Are there countries that promote a culture of peace?

A negative and pessimistic view is provided in the blog Democratic participation is advancing – from below:

It is not by accident that the progress in democratic participation is being made at the level of the city and not at the level of the nation state.

At the level of the nation state, there is no progress. Instead, we are going backwards. More and more the American model is being imposed at the level of the state: a two-party system with alternation of electoral victories for the two sides, both of which are controlled by “big money”, i.e. the capitalist class. This is accomplished by control of the mass media. Voters are given the “choice” of two capitalist alternatives and are forced to vote for the “lesser of two evils.” Electoral candidates at the national level spend millions of dollars and are usually millionaire capitalists themselves. A few exceptions are elected from time to time, but they have only a few votes against hundreds of others that simply represent the interests of the capitalist class.

But one should not be surprised at this. As I have shown in the History of the Culture of War, the nation-state has literally become the culture of war in the course of recent centuries. And it is the capitalist class that continues to profit from the culture of war. Socialism does not survive in the competition of nation-states, because it does not profit as much from the culture of war. We saw this most clearly in the case of the Soviet Union, but we see it today in countries like Cuba and Vietnam.

As a result, the budget of the modern state is largely devoted to preparation for war since military domination is necessary for the success of the capitalist class. Not surprisingly, since it heads up the American empire, the most extreme example is the United States where more than half of the national budget is devoted to the military expenditures, nuclear weapons and interest payments on previous military expenditures.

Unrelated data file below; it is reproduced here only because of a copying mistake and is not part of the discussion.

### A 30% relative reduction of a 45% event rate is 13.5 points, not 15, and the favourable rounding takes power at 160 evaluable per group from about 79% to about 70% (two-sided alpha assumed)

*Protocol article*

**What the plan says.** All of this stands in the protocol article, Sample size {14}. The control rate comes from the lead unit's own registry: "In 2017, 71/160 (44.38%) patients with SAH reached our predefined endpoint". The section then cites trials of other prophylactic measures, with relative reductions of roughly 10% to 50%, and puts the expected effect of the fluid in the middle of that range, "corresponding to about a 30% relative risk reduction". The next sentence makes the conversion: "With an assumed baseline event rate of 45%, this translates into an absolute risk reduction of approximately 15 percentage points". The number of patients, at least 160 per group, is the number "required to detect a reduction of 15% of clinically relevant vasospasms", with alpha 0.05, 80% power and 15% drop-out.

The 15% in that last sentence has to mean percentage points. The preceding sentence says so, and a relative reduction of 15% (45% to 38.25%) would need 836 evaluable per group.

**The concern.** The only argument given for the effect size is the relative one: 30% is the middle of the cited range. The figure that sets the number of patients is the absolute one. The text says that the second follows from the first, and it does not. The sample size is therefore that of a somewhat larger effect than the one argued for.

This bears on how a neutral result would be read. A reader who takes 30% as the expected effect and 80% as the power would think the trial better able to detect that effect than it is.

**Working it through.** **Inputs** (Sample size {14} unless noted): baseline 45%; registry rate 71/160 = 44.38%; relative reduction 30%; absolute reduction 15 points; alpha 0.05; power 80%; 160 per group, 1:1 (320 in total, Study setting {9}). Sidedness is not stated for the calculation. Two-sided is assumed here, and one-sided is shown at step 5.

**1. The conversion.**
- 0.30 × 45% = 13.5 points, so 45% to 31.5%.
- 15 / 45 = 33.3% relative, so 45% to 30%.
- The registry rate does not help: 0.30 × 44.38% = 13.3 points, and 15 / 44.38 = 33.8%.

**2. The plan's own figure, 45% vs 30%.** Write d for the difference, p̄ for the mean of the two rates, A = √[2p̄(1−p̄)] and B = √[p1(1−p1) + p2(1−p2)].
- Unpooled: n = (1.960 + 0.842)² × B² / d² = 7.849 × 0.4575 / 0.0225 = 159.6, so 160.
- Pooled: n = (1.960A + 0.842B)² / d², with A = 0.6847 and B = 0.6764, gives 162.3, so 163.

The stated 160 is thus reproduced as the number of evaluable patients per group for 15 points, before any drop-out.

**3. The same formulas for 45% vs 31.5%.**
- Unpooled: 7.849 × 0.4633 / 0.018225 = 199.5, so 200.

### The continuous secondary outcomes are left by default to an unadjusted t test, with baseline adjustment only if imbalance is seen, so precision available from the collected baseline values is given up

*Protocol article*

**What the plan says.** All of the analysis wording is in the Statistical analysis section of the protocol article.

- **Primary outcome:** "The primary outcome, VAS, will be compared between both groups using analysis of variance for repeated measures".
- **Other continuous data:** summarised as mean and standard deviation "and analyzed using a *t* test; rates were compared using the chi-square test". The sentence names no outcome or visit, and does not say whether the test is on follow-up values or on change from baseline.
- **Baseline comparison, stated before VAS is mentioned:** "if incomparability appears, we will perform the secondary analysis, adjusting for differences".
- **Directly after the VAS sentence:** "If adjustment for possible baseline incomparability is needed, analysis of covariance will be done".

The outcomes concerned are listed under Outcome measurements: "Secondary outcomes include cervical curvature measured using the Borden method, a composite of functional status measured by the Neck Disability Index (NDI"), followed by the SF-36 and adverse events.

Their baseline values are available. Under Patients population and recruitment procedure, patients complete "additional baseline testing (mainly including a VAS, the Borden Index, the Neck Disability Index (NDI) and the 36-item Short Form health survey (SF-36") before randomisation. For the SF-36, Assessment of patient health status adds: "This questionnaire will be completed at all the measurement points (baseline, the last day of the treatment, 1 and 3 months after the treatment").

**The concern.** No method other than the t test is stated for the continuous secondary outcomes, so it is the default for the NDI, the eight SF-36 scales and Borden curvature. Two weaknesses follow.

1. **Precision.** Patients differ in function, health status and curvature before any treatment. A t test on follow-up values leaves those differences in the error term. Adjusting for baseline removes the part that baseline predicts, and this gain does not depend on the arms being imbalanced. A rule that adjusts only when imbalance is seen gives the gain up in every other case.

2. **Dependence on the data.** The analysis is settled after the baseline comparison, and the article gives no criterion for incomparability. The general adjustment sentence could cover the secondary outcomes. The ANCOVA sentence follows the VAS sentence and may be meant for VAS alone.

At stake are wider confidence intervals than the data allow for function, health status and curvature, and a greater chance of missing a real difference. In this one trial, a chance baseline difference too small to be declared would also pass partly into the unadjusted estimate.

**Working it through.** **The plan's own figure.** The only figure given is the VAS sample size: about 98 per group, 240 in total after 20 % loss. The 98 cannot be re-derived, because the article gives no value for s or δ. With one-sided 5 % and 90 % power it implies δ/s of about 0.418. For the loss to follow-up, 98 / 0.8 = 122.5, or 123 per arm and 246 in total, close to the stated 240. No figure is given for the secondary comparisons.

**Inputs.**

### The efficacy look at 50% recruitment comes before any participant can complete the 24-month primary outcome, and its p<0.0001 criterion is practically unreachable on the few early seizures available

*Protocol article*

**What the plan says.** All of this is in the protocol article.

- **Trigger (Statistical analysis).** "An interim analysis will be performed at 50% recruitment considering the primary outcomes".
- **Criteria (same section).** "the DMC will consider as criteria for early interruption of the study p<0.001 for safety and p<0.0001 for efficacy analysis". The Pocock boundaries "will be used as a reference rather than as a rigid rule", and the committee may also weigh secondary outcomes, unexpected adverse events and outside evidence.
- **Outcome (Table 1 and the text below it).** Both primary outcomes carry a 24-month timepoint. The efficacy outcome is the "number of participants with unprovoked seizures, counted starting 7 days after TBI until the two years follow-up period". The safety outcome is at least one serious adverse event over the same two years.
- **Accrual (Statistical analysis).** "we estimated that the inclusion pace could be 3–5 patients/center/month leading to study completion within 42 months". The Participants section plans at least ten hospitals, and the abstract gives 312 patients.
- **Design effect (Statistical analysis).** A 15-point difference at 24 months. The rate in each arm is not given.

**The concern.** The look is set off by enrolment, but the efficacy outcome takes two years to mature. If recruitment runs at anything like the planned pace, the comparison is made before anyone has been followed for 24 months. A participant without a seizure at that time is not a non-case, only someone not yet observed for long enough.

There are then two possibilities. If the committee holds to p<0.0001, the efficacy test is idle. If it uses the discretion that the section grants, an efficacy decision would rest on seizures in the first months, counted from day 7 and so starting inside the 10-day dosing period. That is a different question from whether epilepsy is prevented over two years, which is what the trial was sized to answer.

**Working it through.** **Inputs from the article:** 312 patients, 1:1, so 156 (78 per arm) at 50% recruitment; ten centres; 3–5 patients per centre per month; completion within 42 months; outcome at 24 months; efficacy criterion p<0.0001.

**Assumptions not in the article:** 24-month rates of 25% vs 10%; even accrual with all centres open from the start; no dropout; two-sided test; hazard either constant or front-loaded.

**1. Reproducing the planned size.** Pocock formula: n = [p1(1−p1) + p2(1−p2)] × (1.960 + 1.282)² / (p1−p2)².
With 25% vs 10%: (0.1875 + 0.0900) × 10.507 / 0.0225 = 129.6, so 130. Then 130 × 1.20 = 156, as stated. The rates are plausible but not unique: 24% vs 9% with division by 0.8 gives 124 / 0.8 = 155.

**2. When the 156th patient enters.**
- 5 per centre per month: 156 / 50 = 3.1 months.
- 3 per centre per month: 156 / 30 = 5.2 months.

But perhaps there are exceptions to this negative picture.

This is the theme of the organization, Global Alliance for Ministries and Infrastructures for Peace. See also Building Infrastructures for Peace.

Here are some CPNN articles and discussions that support a more positive view.

Discussion question: Does Costa Rica have a culture of peace?

Bangladesh: Dhaka to host World Peace Conference on Dec 4-5

However, there is nothing in the voting record of Costa Rica at the United Nations that would distinguish it from countries that are clearly culture of war. Even the history of the UN University for Peace that was installed in Costa Rica is one of contradictions. The university was placed in a remote area where it would be so isolated as to be powerless and of no consequence to the rest of the country. And, in general, Costa Rica seems more peaceful than other Central American countries because it has almost no indigenous people. They were killed off in the genocide waged by the Europeans and North Americans that colonized the country.

As for Bangladesh, it is true that it plays a positive role at the United Nations in support of the culture of peace, a legacy of their ambassador Anwarul Chowdhury during the 1990’s. However, the internal situation of the country is one of conflict and inequality.